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ELECTION RECOMMENDATION

Vote Yes for Trauma Care

October 18, 2002

Los Angeles County Measure B is a swallow-your-medicine tax increase that comes with no sweeteners to ease its passage, not even a guarantee that the money raised for trauma and emergency care would keep all the county's beleaguered hospitals open. But the treatment, however uncertain, is better than the alternative -- doing nothing and waiting for the entire system to collapse.

The measure would authorize the county to levy a parcel tax of 3 cents per square foot on homes, office buildings and other developed properties, costing the owner of a 1,500-square-foot house $45 a year. The $170 million raised would be earmarked for trauma and emergency medical services as well as for a new, post-9/11 responsibility -- bioterrorism readiness.

Given the traditional antipathy toward taxes and the number of other measures sharing the Nov. 5 ballot, even $4 a month is a tough sell, especially for a service no one thinks about until he or she suffers a car accident, a heart attack or an anthrax scare.

Anyone, rich or poor, insured or not, can need emergency care. Providing that care is a money-loser. Even private insurance doesn't fully cover the costs. Hemorrhaging money, so many emergency departments have closed in the last 15 years that the system is already stretched perilously thin, increasing waits and diverting ambulances.

Opponents of Measure B argue that the county could find money by cutting costs elsewhere or by asking for federal and state help. They underestimate the enormity of the need. The overburdened, underfunded emergency system is but one symptom of a larger health-care crisis. Los Angeles County's uninsured rate is twice the national average and 30% higher than California's overall rate. To cut costs, the county already has closed a dozen outpatient clinics. Still its health department faces a deficit of about $600 million as an earlier federal bailout is phased out.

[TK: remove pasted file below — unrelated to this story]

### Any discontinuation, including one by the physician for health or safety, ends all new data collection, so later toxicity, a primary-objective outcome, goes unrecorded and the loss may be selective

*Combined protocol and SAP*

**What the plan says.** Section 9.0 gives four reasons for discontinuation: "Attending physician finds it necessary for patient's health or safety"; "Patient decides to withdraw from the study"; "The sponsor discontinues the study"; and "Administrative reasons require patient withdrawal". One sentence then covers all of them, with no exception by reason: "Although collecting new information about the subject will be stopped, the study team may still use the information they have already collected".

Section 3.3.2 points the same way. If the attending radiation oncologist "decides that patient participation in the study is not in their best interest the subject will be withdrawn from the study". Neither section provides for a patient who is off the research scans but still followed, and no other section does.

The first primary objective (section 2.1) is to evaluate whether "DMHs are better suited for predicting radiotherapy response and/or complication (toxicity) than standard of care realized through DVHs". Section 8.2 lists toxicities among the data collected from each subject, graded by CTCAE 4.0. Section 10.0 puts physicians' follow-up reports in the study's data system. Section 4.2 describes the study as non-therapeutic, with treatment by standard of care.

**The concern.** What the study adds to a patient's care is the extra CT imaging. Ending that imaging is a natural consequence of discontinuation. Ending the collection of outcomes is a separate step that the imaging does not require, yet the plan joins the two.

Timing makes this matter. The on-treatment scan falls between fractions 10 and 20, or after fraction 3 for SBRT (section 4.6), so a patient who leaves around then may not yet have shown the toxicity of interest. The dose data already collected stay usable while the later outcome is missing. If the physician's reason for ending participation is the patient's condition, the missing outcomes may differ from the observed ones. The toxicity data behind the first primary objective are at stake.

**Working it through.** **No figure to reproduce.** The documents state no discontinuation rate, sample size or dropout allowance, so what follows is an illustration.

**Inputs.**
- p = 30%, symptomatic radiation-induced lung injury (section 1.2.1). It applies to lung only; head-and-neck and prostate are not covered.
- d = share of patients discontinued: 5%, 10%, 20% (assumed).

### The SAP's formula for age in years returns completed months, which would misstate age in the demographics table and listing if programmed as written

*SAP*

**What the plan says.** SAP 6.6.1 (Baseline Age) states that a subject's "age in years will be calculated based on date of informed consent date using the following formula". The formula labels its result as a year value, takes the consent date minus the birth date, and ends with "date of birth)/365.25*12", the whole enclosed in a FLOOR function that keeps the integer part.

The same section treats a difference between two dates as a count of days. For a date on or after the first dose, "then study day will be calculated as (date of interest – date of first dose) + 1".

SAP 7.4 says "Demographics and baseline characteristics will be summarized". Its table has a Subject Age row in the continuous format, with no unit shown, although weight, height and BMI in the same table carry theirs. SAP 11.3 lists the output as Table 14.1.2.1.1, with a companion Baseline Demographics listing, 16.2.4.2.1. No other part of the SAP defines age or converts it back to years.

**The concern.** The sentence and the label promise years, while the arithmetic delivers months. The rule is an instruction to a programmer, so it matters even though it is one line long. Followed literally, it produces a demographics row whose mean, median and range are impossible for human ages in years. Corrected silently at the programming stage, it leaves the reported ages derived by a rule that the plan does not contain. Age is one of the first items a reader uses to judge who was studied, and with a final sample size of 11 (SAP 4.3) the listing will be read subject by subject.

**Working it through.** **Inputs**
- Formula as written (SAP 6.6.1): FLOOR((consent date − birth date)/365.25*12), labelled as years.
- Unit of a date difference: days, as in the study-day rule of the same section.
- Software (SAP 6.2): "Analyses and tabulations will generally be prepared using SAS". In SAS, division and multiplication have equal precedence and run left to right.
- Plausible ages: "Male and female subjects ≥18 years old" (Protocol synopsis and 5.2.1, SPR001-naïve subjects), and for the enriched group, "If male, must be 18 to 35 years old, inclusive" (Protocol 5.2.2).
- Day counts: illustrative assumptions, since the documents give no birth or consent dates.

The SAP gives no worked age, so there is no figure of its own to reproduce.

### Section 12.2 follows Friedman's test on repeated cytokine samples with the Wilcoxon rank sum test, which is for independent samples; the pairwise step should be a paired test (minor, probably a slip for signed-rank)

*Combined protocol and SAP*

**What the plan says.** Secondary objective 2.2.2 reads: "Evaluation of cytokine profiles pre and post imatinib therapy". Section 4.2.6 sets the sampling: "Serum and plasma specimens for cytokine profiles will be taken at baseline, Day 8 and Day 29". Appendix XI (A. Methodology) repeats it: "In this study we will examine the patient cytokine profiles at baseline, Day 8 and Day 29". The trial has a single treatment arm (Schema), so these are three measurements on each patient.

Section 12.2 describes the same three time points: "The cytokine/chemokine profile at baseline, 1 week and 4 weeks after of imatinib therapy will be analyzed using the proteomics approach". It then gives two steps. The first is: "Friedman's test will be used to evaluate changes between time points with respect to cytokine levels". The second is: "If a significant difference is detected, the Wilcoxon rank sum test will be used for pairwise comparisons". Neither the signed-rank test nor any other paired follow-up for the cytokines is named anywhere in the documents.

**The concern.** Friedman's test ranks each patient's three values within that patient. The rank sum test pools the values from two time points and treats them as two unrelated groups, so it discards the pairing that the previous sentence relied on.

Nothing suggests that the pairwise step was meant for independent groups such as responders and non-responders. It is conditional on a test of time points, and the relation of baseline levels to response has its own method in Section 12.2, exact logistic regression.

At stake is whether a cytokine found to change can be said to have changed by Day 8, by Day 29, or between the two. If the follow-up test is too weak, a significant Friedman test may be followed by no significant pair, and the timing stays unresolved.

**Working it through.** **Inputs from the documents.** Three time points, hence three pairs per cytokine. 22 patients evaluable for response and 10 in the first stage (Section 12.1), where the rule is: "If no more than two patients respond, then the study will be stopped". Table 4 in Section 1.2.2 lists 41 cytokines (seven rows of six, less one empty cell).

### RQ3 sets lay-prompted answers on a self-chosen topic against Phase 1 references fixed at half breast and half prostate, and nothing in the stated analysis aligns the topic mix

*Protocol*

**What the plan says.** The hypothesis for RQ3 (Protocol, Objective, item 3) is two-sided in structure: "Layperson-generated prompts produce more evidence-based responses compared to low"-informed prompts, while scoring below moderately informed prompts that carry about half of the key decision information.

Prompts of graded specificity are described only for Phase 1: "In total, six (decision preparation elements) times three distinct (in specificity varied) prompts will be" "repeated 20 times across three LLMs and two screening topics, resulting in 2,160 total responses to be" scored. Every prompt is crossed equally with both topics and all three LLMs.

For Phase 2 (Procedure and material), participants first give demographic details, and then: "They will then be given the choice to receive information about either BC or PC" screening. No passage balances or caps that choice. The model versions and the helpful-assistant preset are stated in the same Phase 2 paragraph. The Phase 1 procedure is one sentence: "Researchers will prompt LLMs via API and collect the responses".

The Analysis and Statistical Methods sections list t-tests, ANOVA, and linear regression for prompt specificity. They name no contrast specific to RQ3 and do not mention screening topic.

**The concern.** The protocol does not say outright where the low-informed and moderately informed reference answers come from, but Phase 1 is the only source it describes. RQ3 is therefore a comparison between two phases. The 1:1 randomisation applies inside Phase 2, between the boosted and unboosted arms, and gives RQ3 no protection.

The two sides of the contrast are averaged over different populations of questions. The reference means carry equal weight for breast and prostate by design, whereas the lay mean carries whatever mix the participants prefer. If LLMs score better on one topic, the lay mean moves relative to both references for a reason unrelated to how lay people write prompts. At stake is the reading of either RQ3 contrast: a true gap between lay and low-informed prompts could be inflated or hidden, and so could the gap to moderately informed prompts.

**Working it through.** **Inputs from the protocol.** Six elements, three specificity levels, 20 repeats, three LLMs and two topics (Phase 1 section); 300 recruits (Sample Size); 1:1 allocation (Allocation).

Measure B does not pretend to provide enough money to cure the department's budget woes; it would generate less than one-third of that $600-million gap. What Measure B would do is keep at least the core emergency and trauma services going and probably save some lives in the meantime. The federal government, which bears the responsibility for the illegal immigration that strains the county's health-care system, and the state government, which needs to understand that what threatens Los Angeles also threatens California's business and tourist climate, must still meet their responsibilities in addressing this mounting crisis.

In the meantime, Los Angeles County residents can ignore all this and hope that they can find a trauma center open if they need one -- or they can vote for Measure B, knowing that there's plenty left for the state and federal government to do.

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